The term sharpen the saw was introduced by Stephen Covey. To sharpen the saw, as he defined it, means “to preserve and enhance the greatest asset you have – you!” It also includes having a “balanced program for self-renewal in four areas of your life: physical, social/emotional, mental, and spiritual.” So, the question I have for you is: How do you sharpen the saw?
For some of us, this could be small, daily things that help us to “fill up our bucket” so to speak. You know, those things that can revitalize us or bring back energy, rather than zapping it. For others, it might be our weekends that allow us more time to do this. And, if we’re lucky, we might even get the chance to withdraw from life for a few days (or more) and take a vacation of some type. According to Project: Time Off, Americans fail to use 662 million vacation days annually. The stockpile of unused vacation is creating a spike in worker burnout. It’s up to us to intentionally create opportunities to rejuvenate and sharpen the saw which will help us come back with renewed sense of purpose and energy.
Wherever your lifestyle and budget may fall on the spectrum, Covey explains, “Living a life in balance means taking the necessary time to renew yourself. It’s all up to you.” To use his analogy of a saw: If we use our saw every day and constantly grind away, it becomes dull. Periodically we need to stop and sharpen the saw for it to operate at its potential. This can be done many different ways. But no matter what, you need to be aware of the importance and prioritize the time. See if any of these ideas might help you.
Things that can take as little as 10 minutes and can be done daily or throughout the week:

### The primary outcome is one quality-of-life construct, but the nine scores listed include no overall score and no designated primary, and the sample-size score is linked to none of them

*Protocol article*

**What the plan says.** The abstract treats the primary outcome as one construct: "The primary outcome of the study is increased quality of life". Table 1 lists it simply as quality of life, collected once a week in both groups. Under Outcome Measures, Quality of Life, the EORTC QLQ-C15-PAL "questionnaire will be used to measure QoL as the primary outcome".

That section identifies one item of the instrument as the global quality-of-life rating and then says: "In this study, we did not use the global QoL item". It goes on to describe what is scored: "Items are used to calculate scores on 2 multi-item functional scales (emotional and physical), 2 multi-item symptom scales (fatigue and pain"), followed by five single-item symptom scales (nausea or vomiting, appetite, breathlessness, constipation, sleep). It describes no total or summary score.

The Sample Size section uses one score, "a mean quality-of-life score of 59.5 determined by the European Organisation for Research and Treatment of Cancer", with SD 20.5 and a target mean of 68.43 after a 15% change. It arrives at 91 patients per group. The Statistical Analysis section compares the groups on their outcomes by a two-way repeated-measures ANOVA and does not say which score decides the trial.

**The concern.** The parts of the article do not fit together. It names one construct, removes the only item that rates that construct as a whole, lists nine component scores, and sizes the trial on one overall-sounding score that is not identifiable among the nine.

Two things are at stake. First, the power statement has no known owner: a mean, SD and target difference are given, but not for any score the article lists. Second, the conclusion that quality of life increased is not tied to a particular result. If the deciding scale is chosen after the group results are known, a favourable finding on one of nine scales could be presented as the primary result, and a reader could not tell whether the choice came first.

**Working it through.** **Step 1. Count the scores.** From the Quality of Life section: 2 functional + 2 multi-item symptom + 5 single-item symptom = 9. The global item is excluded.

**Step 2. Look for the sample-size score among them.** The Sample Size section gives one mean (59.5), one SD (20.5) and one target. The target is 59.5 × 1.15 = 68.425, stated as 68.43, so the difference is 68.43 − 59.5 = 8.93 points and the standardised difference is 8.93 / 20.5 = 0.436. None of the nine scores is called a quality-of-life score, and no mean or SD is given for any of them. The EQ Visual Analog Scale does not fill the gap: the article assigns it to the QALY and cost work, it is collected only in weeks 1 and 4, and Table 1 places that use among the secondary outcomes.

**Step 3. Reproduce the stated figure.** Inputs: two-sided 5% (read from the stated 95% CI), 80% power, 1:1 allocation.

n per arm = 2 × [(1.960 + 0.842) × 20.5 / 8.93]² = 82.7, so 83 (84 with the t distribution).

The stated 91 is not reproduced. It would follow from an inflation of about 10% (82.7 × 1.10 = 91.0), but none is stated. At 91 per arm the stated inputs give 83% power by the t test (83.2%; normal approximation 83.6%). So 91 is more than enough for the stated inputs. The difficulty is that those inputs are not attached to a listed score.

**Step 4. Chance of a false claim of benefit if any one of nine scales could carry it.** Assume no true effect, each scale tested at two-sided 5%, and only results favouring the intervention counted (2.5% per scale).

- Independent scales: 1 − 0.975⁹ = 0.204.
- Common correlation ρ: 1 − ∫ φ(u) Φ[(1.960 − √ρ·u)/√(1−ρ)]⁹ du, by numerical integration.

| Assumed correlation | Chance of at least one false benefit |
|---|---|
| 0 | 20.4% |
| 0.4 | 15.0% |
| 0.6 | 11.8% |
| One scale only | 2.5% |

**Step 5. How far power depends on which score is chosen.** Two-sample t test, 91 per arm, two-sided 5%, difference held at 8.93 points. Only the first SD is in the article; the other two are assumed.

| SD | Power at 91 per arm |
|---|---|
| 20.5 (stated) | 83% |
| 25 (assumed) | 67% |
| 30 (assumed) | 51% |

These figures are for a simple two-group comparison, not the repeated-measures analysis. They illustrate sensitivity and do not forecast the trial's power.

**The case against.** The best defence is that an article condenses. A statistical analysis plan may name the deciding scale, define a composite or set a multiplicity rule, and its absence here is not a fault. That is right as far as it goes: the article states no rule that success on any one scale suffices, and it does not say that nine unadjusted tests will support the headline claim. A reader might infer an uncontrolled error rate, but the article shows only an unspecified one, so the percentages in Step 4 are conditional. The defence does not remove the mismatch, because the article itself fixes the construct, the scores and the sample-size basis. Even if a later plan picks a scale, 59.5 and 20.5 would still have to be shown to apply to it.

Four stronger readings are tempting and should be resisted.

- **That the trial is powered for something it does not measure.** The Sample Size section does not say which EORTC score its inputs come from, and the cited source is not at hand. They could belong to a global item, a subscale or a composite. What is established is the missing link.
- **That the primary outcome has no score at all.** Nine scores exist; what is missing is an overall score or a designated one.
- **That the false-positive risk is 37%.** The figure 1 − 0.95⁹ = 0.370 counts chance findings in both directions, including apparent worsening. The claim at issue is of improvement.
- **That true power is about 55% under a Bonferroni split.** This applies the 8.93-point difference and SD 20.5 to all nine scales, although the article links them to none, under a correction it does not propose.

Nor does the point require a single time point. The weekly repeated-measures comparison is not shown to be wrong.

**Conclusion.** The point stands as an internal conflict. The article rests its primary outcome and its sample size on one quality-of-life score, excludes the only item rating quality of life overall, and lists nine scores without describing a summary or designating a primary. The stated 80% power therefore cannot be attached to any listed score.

- Try a progressive relaxation app
- Listen to music
- Spend time outside
- Exercise! Yoga, hiking, biking, walking, running. Find what works for you.
- Do some deep breathing
Things that could be done on the weekend:
- Go to bed 30 minutes earlier
- Take a break from your phone
- Try something new
- Connect with a friend
- Go to a museum
- Write a letter or card to someone
- Spend time with children or older adults
- Visit a new park or recreational area
Take some time off from work. We may not all have the resources to travel to exotic locations, but we can still “get away”.
- Take a day off work and use it as a staycation or mental health day.
- Take a day trip and be back in your own bed the same night. You won’t have to spend money on lodging.
- Try a long weekend where you only miss one day of work, but get three days away.
- Try camping! It’s cheap and makes you disconnect from the rushed lifestyle. If you’re lucky, there won’t be Wifi access.
- Go visit a friend! Sleep on their couch if you have to.
- Start planning and saving for that vacation you want!
- Take a vacation – plain and simple.